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Slinging theories/explanations "internal ballistics" (Read 6862 times)
johan
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Slinging theories/explanations "internal ballistics"
Aug 16th, 2017 at 6:51am
 
this topic was inspired from here http://slinging.org/forum/YaBB.pl?num=1499008756/new

at the pisture below you can see how i understand slinging.
please focus more on the principles of the way of acceleration than on other details. it still needs a lot of refining. 

http://slinging.org/forum/YaBB.pl?num=1280933160/15
here Aussie (reply #16)
talks about trail angle. read it.....


the picture explains how you can't compare slinging to circular motion with radius of sling(or hand + sling). it's more dependent on hand path and style/technique
Quote:
in the case of an object that moves along a circular path with a changing speed, the acceleration of the body may be decomposed into a perpendicular component that changes the direction of motion (the centripetal acceleration), and a parallel, or tangential component, that changes the speed.

tangential component is what makes the throw more powerful...

if you don't understand the forces applied read here: https://en.wikipedia.org/wiki/Circular_motion,
https://en.wikipedia.org/wiki/Centripetal_force
or learn more about mechanics in the web.

pirouette styles opperate on the same principles(ellipse might be closer to circle).
i believe that linear style are more efficient than pirouette but pirouette has more energy capacity thus pirouette might result on faster/ more powerful throws.

put in here your ideas on how high velocities are achieved and what  can be done to achieve even more speed/ power
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sling_explan1.jpg (414 KB | 63 )
sling_explan1.jpg
 
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Mersa
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Re: Slinging theories/explanations "internal ballistics"
Reply #1 - Aug 16th, 2017 at 7:31am
 
I think there is a element of body movement. I think this is the extension that apex talked about . If you move forward when the pouch is behind you its adding force whether or not it's pirouette or a Byzantine. This then timed with the trail Aussie talks about and a good technique.
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JudoP
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Re: Slinging theories/explanations "internal ballistics"
Reply #2 - Aug 16th, 2017 at 7:46am
 
I want to look further into this later on when I have time but essentially, I still think that a circular motion model can approximate the tension through the arm and sling at point of release (with the inclusion of the arm of course).

No matter what complex combination of circles/ellipses leads to the throw, at the exact point of release it still appears that the projectile travels (roughly) perpendicular to the radius and the leading angle becomes small or 0.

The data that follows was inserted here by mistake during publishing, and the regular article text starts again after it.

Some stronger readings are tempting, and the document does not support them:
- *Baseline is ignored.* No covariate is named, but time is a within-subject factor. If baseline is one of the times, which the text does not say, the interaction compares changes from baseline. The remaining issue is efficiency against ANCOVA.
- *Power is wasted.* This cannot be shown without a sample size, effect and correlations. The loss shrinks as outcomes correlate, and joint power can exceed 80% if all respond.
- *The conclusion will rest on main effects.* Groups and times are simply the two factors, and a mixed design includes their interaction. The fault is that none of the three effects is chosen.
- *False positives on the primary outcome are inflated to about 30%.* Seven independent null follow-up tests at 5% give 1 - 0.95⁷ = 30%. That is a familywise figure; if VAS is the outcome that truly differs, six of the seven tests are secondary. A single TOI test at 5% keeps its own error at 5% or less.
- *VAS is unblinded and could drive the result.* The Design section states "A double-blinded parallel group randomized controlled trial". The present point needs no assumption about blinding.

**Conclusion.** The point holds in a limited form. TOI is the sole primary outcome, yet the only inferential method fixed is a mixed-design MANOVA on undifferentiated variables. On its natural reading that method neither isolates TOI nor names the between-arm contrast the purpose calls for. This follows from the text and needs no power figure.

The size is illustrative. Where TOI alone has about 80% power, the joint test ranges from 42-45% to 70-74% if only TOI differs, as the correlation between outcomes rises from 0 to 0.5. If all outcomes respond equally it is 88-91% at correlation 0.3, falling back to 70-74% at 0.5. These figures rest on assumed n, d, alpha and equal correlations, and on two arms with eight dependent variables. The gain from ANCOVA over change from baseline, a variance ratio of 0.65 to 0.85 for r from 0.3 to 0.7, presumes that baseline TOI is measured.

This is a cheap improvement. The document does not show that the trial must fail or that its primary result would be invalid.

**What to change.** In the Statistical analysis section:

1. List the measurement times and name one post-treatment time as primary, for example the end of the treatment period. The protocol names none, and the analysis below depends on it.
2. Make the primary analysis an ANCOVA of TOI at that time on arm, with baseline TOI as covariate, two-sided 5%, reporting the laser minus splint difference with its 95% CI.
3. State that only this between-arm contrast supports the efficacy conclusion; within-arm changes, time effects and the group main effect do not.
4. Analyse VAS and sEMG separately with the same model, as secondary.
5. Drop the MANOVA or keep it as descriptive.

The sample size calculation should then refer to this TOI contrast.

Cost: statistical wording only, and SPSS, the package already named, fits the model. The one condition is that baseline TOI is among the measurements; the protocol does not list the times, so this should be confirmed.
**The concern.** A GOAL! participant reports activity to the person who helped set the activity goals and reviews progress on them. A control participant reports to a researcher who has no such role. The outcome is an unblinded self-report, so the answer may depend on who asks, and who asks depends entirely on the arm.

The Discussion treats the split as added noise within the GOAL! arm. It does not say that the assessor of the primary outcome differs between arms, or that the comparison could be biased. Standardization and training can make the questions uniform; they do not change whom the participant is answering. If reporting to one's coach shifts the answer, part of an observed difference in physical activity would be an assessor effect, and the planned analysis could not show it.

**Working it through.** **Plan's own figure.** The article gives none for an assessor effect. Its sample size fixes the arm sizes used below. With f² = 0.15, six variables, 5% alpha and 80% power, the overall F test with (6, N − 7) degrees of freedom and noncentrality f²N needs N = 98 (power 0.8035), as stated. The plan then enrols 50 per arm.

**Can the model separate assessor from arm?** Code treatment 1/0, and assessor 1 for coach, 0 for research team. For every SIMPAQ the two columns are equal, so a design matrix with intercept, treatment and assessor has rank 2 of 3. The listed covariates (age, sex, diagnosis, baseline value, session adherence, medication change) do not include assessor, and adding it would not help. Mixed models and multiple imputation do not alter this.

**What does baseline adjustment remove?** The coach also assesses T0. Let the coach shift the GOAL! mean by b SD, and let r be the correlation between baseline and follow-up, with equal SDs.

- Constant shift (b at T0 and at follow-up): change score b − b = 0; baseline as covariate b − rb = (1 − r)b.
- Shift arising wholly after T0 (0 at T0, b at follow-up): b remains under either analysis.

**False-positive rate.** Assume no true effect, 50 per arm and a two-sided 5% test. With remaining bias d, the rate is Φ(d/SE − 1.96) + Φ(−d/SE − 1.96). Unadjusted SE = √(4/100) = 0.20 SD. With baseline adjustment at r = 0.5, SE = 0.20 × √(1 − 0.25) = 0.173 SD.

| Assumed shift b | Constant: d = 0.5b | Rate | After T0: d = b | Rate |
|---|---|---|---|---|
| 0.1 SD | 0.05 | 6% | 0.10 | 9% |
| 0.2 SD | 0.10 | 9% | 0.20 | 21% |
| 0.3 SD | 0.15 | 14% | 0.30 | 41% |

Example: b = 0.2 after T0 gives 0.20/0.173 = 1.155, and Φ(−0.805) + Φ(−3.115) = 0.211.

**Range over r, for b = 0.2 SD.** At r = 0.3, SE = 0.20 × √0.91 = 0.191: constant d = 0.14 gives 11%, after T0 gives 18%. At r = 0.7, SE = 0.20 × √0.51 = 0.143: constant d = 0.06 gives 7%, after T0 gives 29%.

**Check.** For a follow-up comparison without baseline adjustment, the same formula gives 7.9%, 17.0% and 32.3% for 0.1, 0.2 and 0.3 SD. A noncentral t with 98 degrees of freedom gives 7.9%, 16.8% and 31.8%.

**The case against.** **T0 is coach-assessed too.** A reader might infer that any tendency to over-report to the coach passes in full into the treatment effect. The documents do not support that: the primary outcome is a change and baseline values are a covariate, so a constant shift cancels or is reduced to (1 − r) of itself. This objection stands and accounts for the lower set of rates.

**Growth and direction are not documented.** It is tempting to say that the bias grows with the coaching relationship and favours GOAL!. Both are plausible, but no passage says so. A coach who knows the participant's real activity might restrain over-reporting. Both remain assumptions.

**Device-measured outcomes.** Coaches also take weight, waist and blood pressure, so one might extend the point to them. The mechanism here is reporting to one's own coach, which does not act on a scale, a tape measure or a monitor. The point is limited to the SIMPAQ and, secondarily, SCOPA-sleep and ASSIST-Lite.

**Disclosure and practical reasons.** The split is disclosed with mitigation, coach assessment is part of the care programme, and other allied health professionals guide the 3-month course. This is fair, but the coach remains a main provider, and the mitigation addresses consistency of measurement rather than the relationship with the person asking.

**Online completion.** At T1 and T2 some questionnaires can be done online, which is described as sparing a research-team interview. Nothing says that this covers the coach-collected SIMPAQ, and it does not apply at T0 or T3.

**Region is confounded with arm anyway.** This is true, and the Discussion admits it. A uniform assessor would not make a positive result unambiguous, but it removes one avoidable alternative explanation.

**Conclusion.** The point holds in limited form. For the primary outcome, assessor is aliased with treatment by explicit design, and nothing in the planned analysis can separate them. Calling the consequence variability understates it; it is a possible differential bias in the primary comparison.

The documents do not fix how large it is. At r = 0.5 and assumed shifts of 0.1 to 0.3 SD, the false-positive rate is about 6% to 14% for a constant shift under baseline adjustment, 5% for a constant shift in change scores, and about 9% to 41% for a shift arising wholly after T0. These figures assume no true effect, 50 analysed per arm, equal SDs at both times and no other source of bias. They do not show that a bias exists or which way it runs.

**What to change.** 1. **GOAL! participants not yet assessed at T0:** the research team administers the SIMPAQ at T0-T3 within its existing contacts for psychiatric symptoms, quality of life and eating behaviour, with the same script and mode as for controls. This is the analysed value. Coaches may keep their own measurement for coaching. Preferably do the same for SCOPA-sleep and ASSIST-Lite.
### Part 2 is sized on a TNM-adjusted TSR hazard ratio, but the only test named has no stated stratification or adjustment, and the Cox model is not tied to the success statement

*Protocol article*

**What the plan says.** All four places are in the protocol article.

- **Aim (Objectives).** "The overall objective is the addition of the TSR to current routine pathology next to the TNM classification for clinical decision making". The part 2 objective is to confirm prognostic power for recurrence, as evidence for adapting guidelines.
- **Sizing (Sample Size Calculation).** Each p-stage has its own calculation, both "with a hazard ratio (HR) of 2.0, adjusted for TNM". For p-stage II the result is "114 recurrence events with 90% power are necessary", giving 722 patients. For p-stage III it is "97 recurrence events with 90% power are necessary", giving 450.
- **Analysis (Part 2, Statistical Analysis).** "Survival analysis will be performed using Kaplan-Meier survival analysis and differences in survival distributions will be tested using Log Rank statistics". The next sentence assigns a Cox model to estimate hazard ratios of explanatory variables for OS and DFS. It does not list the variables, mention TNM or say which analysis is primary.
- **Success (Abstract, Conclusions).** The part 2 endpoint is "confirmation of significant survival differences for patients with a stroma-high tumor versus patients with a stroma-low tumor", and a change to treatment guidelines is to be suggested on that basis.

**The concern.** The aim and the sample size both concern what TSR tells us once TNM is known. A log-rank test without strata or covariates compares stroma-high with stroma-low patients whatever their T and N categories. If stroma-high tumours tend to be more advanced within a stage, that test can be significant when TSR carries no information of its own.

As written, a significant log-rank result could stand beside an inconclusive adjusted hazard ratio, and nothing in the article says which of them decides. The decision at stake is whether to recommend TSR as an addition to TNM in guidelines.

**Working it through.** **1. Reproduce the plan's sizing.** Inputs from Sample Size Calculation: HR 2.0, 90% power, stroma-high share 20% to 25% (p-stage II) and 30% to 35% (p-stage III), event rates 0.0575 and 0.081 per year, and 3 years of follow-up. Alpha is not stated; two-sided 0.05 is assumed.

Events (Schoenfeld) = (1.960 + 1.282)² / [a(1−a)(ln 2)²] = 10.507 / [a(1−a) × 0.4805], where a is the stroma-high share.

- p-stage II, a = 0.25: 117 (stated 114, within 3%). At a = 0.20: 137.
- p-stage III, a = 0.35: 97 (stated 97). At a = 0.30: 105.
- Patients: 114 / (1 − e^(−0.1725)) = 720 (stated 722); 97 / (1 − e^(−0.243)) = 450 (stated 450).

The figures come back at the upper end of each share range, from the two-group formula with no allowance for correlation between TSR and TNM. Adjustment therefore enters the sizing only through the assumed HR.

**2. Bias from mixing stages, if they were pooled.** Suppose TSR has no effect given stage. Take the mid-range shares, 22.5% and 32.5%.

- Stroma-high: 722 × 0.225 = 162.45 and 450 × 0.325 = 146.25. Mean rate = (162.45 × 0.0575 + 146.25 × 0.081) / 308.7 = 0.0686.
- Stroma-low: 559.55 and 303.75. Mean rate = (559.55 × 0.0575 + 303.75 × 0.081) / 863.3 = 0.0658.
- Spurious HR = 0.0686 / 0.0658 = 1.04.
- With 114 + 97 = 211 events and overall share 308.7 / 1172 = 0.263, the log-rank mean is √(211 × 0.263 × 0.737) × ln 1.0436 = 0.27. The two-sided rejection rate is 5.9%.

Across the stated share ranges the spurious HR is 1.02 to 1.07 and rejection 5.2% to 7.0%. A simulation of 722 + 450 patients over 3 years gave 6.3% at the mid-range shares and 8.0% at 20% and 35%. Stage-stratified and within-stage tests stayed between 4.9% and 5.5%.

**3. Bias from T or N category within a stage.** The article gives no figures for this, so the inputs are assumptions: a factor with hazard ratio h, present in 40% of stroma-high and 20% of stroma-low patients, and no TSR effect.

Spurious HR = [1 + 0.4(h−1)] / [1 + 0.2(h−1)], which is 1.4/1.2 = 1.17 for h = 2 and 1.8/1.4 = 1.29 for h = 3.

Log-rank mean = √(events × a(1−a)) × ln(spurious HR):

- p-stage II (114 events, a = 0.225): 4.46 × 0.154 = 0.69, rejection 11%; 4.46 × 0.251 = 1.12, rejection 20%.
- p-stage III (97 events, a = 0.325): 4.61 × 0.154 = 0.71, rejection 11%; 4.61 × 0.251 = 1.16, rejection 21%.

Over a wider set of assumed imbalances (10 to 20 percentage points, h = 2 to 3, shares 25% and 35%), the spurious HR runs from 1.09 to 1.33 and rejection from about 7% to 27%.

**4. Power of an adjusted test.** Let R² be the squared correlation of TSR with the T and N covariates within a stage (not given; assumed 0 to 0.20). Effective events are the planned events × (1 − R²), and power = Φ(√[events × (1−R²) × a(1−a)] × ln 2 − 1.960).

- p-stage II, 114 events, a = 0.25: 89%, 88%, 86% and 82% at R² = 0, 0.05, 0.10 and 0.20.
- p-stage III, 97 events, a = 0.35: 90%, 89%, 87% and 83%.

Regardless of the wind up, at this small time interval around release the system is pretty much circular motion so:

F=(mv^2) / r

Should still apply at point of release.

The physics around the wind up and whether a sling of x size can actually be accelerated to that speed with air resistance etc seem to be a lot more complicated though.

For example to create some elliptical motion, may actually require more tension than circular motion at the point of release, but this wouldn't necessarily mean a faster moving projectile, just that the direction of the projectile is pulling more against your arm. Hope this makes some sense...

The whole thing is quite interesting so I might try devote some time to trying to hash out some physics to the whole thing. I've not really looked into elliptical motion before especially with considerations such as air resistance. So might be able to work some stuff out.
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Re: Slinging theories/explanations "internal ballistics"
Reply #3 - Aug 16th, 2017 at 10:14am
 
JudoP wrote on Aug 16th, 2017 at 7:46am:
The whole thing is quite interesting so I might try devote some time to trying to hash out some physics to the whole thing. I've not really looked into elliptical motion before especially with considerations such as air resistance. So might be able to work some stuff out.


Take for this once more a very "exactly" look at this video: https://www.youtube.com/watch?v=rzUAdkoAfbo - especially at the extreme slow motion of its first throw.

There happens something "crazy", because right before release (respectivley in the beginning of the last half rouund) the arm and hand already moves forward in a time, where the pouch still moves in counter direktion (means "back").
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Re: Slinging theories/explanations "internal ballistics"
Reply #4 - Aug 16th, 2017 at 12:33pm
 
in the graph above i have made the assumption that the tension of the sling is constant through out the throw, but in fact that won't be the case.

in reality i think it's more difficult to apply big forces at the end (extended arm) of the throw than at the beginning, so the blue force vector (tension of sling) will start big and become smaller while throwing.